Holistic Nursing refers to a kind of nursing practice that focuses on treating the patient as a whole as opposed to merely treating the symptoms of their present condition. A holistic nurse, also called a complementary health nurse, is a board-certified RN who takes a mind-body-spirit-emotion approach to the practice of traditional nursing. Holistic nurses often employ alternative forms of medicine alongside traditional Western medicine in their practice. This may include dietary advice, therapeutic massage, breathwork, and meditation therapy. Those practicing holistic nursing often will encourage patients to integrate self-care, self-responsibility, spirituality, and reflection into their lives so as to help maintain a proper balance of mind, body, and spirit.
What Are the Educational Requirements for Holistic Nurses?
Like RNs, holistic nurses must attend college or university to obtain their BSN or ADN. After obtaining a BSN or ADN, nurses are subsequently eligible to sit for their state's NCLEX-RN examination. Holistic nurses, like RNs, are required to pass the National Council Licensure Examination (NCLEX-RN) before they are permitted to work. Both a BSN and ADN can lead to entry-level nursing positions; however, the majority of employers will favor candidates that have earned their bachelor's degree. Although it isn't explicitly required to become a holistic nurse, some RNs who wish to advance in the holistic nursing field will choose to enroll in master's programs with concentrations that focus on holistic nursing. These degrees often will lead to higher paying positions.
Are Any Certifications or Credentials Needed?
Upon passing the NCLEX-RN, RNs can apply for certification in holistic nursing through the American Holistic Nurses Certification Corporation. To be eligible for certification, RNs are required to show proof of continuing education in holistic nursing and must complete and pass both a qualitative assessment and quantitative exam to earn certification.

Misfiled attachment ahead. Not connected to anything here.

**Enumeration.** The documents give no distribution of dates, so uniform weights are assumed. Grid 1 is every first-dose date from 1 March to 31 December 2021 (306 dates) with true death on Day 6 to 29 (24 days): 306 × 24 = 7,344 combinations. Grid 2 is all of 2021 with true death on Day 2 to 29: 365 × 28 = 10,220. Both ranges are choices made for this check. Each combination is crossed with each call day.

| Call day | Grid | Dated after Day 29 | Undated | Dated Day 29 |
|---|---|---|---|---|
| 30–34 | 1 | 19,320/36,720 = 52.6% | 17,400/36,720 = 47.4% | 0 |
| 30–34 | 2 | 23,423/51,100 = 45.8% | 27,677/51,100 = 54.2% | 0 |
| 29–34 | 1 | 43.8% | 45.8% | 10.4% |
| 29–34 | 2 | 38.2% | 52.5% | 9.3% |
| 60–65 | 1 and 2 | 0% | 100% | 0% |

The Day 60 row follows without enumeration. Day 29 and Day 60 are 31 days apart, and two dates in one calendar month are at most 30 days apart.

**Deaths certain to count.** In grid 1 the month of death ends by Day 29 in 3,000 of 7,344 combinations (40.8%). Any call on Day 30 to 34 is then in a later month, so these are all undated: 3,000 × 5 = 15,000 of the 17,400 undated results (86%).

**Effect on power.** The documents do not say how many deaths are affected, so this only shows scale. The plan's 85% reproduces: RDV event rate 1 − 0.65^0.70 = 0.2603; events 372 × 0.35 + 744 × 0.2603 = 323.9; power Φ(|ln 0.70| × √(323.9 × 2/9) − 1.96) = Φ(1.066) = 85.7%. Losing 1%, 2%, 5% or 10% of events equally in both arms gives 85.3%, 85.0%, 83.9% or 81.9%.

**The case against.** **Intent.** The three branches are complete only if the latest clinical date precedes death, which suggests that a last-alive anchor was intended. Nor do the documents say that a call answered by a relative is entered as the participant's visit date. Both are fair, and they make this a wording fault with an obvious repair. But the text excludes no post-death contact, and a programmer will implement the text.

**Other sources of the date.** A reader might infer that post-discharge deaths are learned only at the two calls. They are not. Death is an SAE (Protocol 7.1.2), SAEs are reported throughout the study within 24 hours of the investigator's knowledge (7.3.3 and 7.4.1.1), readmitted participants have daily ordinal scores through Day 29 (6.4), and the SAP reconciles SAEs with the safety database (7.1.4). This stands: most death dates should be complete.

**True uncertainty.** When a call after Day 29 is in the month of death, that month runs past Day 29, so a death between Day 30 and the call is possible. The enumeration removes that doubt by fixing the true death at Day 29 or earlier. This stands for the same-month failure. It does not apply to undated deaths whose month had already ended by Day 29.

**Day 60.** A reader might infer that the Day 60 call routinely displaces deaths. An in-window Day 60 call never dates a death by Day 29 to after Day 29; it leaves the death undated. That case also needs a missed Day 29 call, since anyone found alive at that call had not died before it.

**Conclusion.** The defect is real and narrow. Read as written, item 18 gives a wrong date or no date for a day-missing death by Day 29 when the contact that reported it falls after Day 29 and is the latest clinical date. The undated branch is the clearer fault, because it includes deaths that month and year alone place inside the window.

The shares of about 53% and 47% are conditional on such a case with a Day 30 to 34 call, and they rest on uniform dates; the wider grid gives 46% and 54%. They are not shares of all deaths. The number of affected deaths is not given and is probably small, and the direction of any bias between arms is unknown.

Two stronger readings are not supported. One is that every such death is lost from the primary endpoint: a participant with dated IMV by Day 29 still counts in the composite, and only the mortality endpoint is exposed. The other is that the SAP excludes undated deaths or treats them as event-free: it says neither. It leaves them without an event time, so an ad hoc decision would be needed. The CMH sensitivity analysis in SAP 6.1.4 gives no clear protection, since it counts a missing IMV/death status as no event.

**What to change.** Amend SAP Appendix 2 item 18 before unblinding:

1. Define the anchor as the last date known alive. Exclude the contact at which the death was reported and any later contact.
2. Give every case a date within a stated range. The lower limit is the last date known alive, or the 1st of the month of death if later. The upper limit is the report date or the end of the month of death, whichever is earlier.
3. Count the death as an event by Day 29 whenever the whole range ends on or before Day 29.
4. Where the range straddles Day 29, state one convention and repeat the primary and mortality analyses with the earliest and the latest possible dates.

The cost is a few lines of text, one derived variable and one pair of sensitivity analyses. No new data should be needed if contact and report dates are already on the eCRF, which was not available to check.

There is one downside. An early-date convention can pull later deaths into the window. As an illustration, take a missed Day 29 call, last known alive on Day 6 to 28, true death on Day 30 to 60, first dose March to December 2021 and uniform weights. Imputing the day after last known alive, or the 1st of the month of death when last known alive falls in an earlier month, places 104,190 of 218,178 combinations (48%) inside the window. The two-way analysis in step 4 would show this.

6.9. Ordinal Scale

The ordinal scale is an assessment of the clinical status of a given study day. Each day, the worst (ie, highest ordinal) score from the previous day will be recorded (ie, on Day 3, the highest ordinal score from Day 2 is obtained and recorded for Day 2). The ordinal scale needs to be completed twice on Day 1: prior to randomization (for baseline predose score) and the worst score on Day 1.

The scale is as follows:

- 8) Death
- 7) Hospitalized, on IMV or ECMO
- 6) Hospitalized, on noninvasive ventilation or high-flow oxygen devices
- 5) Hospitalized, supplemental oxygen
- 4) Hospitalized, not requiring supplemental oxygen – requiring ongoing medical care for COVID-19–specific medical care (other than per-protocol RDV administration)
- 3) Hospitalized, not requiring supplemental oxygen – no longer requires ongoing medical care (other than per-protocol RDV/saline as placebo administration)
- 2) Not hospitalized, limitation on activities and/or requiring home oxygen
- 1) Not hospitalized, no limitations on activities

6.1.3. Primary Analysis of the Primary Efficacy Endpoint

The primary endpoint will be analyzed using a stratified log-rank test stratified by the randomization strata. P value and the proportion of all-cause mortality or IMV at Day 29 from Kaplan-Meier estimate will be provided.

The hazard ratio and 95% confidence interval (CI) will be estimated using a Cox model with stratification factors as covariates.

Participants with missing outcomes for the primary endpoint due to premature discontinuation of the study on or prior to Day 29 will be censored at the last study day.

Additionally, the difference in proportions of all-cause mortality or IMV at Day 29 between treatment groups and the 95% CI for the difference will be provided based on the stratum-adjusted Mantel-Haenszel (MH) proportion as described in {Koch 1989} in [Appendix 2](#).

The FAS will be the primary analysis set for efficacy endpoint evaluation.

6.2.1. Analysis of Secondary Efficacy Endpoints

While not required, some holistic nurses may wish to earn additional certification in alternative or complementary therapeutic treatment techniques, such as acupuncture. These generally require separate training programs that will have their own certification requirements.
A significant portion of practicing holistic nurses work in private practice establishments, birthing centers, or even privately out of patients' homes. Some are even found in a traditional hospital setting. Since there are many alternative methods and techniques of medical practice that are used in this field of nursing, holistic nurses do not always require the same kinds of equipment that traditional nurses utilize. This allows them increased access to work through other venues that traditional registered nurses usually wouldn't be authorized to use.
Holistic nurses and traditional nurses have many similarities as well as differences. Both types of nurses are formally trained and licensed in standards of care and nursing practice. Both can perform bedside care and tasks within their appropriate scope. Passing medications, wound care, assessments, developing a care plan, and evaluating treatment responses are tasks that both traditional and holistic nurses can perform.